“The course is for beginners but this isn’t for hobbyists,” says Jain, a self-taught web developer. “This is a class for people who are looking for a career trajectory change and that comes not just at a cost (tuition is $6,000) but with great personal investment and effort. We want to ensure the highest possible caliber of student.”

Jain says it’s no accident the school’s website and application process emphasizes the intensive curriculum, which features individual and collaborative work on real live projects every day.

“It’s really hard to sit and program for 12 hours a day,” he says. “It’s just mentally draining. Keeping that pace up for 12 weeks is a sprint students need to get through. We do our part to hedge against that weariness by holding events that let them let loose and bond and have a break.”

There are field trips to tech-based local companies and guest speakers presenting on special topics. OCS holds a job fair staffed by representatives from companies in its Supporting Employers program.

“We want our students when they graduate to have connections,” Jain says. “Such a big part of any industry is to know people.”

A mentorship program makes area experts available.

“Another commonly cited problem in Omaha is a diffracted membership model,” he says. “If somebody wants to get help there’s no single great place for them to go or no list of people to consult. We’re really excited our mentorship program will create a conduit for people to get help.”

Mentors range from non-tech to tech-savvy wonks. A yoga instructor conducts twice-weekly sessions to help students de-stress and find balance. A corporate recruiter offers job search insights. Web designers school students in collaboration. Software developers troubleshoot problems students confront writing programs.

Jain’s encouraged by the supporting companies on board and he’s proud that membership fees go toward scholarships for underrepresented minorities in what is a white male-dominated field. Each of the three women in the course received a $2,500 scholarship.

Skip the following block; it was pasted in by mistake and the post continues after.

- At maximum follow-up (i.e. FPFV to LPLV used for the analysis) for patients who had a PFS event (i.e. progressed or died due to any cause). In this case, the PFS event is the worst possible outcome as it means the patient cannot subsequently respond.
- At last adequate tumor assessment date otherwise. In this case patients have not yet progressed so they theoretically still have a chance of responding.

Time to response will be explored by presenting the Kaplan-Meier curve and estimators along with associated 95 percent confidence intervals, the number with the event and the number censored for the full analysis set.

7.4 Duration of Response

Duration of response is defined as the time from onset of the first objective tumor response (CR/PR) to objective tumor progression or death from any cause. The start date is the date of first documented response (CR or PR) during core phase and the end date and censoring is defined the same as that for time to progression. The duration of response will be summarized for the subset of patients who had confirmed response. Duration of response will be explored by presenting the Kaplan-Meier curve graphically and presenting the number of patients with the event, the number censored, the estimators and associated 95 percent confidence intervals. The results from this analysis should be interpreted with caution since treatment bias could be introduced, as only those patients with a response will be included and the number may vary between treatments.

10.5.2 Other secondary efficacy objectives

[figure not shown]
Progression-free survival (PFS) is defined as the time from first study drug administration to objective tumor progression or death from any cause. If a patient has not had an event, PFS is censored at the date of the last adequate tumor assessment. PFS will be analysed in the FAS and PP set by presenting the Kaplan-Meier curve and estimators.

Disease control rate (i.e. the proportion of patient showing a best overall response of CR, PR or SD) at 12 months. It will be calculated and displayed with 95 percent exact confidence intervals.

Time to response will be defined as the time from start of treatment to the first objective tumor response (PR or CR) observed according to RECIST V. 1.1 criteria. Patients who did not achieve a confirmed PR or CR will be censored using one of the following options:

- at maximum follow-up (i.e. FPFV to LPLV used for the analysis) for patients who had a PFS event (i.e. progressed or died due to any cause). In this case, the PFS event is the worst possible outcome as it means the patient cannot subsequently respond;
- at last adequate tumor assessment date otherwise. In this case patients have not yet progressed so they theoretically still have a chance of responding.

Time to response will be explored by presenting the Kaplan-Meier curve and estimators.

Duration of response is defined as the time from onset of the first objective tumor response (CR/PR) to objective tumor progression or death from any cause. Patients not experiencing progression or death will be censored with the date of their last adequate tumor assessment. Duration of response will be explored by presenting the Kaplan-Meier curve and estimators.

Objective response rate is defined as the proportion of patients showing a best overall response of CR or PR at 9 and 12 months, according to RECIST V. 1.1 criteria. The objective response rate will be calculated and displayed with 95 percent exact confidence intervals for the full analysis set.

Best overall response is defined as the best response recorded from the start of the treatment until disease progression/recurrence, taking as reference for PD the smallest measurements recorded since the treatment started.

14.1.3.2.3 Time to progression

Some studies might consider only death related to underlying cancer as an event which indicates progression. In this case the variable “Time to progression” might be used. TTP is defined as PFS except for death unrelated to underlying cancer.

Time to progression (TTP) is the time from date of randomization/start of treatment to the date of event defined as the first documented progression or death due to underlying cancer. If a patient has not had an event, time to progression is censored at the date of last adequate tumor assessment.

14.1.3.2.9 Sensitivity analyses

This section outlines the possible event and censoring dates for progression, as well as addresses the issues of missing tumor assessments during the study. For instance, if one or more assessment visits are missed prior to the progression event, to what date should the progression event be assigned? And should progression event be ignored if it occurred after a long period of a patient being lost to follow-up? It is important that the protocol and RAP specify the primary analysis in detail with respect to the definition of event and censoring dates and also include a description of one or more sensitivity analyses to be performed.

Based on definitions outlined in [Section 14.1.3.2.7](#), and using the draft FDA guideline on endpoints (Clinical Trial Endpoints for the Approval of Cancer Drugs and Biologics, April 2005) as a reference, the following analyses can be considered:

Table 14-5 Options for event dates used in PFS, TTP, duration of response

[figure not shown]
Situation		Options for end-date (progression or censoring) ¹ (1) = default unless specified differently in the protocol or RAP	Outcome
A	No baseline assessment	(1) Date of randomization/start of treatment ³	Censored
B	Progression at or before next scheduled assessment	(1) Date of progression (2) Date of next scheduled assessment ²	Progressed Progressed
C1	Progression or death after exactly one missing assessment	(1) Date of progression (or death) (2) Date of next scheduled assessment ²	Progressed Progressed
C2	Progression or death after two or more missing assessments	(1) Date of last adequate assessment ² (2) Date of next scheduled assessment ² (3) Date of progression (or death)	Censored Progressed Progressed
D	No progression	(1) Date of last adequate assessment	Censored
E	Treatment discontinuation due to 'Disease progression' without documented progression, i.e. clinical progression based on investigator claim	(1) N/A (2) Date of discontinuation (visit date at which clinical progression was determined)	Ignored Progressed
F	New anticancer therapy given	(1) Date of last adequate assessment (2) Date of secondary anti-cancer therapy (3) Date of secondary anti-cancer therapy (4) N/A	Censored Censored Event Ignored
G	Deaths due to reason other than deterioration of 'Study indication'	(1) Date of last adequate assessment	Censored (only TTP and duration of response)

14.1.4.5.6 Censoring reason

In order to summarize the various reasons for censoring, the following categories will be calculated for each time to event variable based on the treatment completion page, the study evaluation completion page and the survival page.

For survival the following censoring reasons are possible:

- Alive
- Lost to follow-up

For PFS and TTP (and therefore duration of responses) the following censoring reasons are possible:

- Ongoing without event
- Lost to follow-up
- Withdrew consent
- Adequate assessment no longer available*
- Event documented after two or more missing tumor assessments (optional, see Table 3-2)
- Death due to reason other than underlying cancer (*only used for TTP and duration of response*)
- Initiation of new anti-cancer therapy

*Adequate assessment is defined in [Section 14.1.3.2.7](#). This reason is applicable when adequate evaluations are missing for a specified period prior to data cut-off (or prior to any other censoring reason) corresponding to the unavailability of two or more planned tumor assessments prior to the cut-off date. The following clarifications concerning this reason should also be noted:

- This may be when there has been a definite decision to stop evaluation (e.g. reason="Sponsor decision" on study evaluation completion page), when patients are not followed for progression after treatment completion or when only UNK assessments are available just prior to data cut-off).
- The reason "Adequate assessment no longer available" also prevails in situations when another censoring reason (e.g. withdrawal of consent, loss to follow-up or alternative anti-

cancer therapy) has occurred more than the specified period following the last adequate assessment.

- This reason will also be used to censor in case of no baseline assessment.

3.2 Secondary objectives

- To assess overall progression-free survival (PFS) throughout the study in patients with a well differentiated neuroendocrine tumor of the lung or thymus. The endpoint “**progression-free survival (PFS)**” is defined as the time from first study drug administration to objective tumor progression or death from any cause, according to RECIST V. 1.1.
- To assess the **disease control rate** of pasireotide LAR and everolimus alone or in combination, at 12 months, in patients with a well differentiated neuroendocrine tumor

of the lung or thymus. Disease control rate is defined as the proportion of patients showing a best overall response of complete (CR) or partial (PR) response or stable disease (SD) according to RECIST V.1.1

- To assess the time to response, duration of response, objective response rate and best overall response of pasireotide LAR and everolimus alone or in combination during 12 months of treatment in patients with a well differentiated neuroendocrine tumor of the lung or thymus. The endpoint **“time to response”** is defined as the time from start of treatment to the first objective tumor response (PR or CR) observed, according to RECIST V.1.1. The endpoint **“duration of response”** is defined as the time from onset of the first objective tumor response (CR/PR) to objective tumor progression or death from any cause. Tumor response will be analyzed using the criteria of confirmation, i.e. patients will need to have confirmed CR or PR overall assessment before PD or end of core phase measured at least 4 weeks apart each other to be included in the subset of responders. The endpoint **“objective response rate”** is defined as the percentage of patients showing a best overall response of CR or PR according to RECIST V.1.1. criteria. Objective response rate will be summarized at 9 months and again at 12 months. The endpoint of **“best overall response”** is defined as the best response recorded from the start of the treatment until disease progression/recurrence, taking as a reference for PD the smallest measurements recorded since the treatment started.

He’s also satisfied by the buzz the school’s produced.

“Support has come in a variety of different ways, most fundamentally in the form of curiosity. People want to know about us, they want to know what we’re teaching, they want to know when our next class will be offered (late summer). The interest is there, we won’t have any trouble filling our second class. I’m very confident about that.”

Jain says he’s also confident that “within six months to a year every one of our students who wants a job should be able to get one. That’s going to speak volumes because these students all took a risk on me.
If our students aren’t succeeding there’s really no reason for somebody to trust us again.”

Follow the bootcamp at omahacodeschool.com.

 

 

A Journey in Freelance Writing


For Omaha metro residents, the promotion below is a heads-up regarding a presentation I am making about freelance writing.  It’s free and hopefully not boring.  The presentation is open to anyone.  It’s part of the ongoing North Omaha Summer Arts Festival.  The fest’s website address is at the bottom of this post.  Check it out.

 

 

North Omaha Summer Arts 2011 presents:

A Journey in Freelance Writing

Veteran journalist and author Leo Adam Biga uses his own 27-year career to talk about what life as a freelance writer can look like.

 

Wednesday,  August 10, 6-8pm

Call 402.455.7015 Mon thru Fri, 9am – 4pm for registration

This class is free of charge

 

Topics to be covered include:

•real life experience

•learning your craft

•on the job education/training

•finding a niche

•writing about your interests

•just doing it

•daring to risk different fields & styles of writing

•building a client base

•managing multiple projects

•is there any money in this?

As a contributing writer to newspapers and magazines, he’s had thousands of articles published on a vast array of subjects, many of them arts, culture, sports, and history related. Other clients include for-profit corporations, nonprofit institutions, individuals, and families.

 

At Church Of the Resurrection

3004 Belvedere Boulevard

Omaha, Neb.

http://www.northomahasummerarts.com

Overarching Plan for North Omaha Development Now in Place, Disinvested Community Hopeful Long Promised Change Follows

July 29, 2011 18 comments

North Omaha Village Revitalization Plan and Empowerment Network leaders after 7-0 City Council vote approving plan

 

 

Here’s a cover story I did for The Reader (www.thereader.com) about a plan and a vision that may at last signal the start of significant turnaround for long stagnated North Omaha. To be more precise – Northeast Omaha, where the predominantly African-American community is located and has awaited meaningful change for going on half-a-century. If it doesn’t happen now, then when?

Overarching Plan for North Omaha Development Now in Place, Disinvested Community Hopeful Long Promised Change Follows

©by Leo Adam Biga

As published in The Reader (www.thereader.com)

 

Recent adoption of the North Omaha Village Revitalization Plan into the city master plan gives direction and impetus to energizing a stagnated, disinvested area never fully recovered from decades-ago civil disturbance and urban renewal.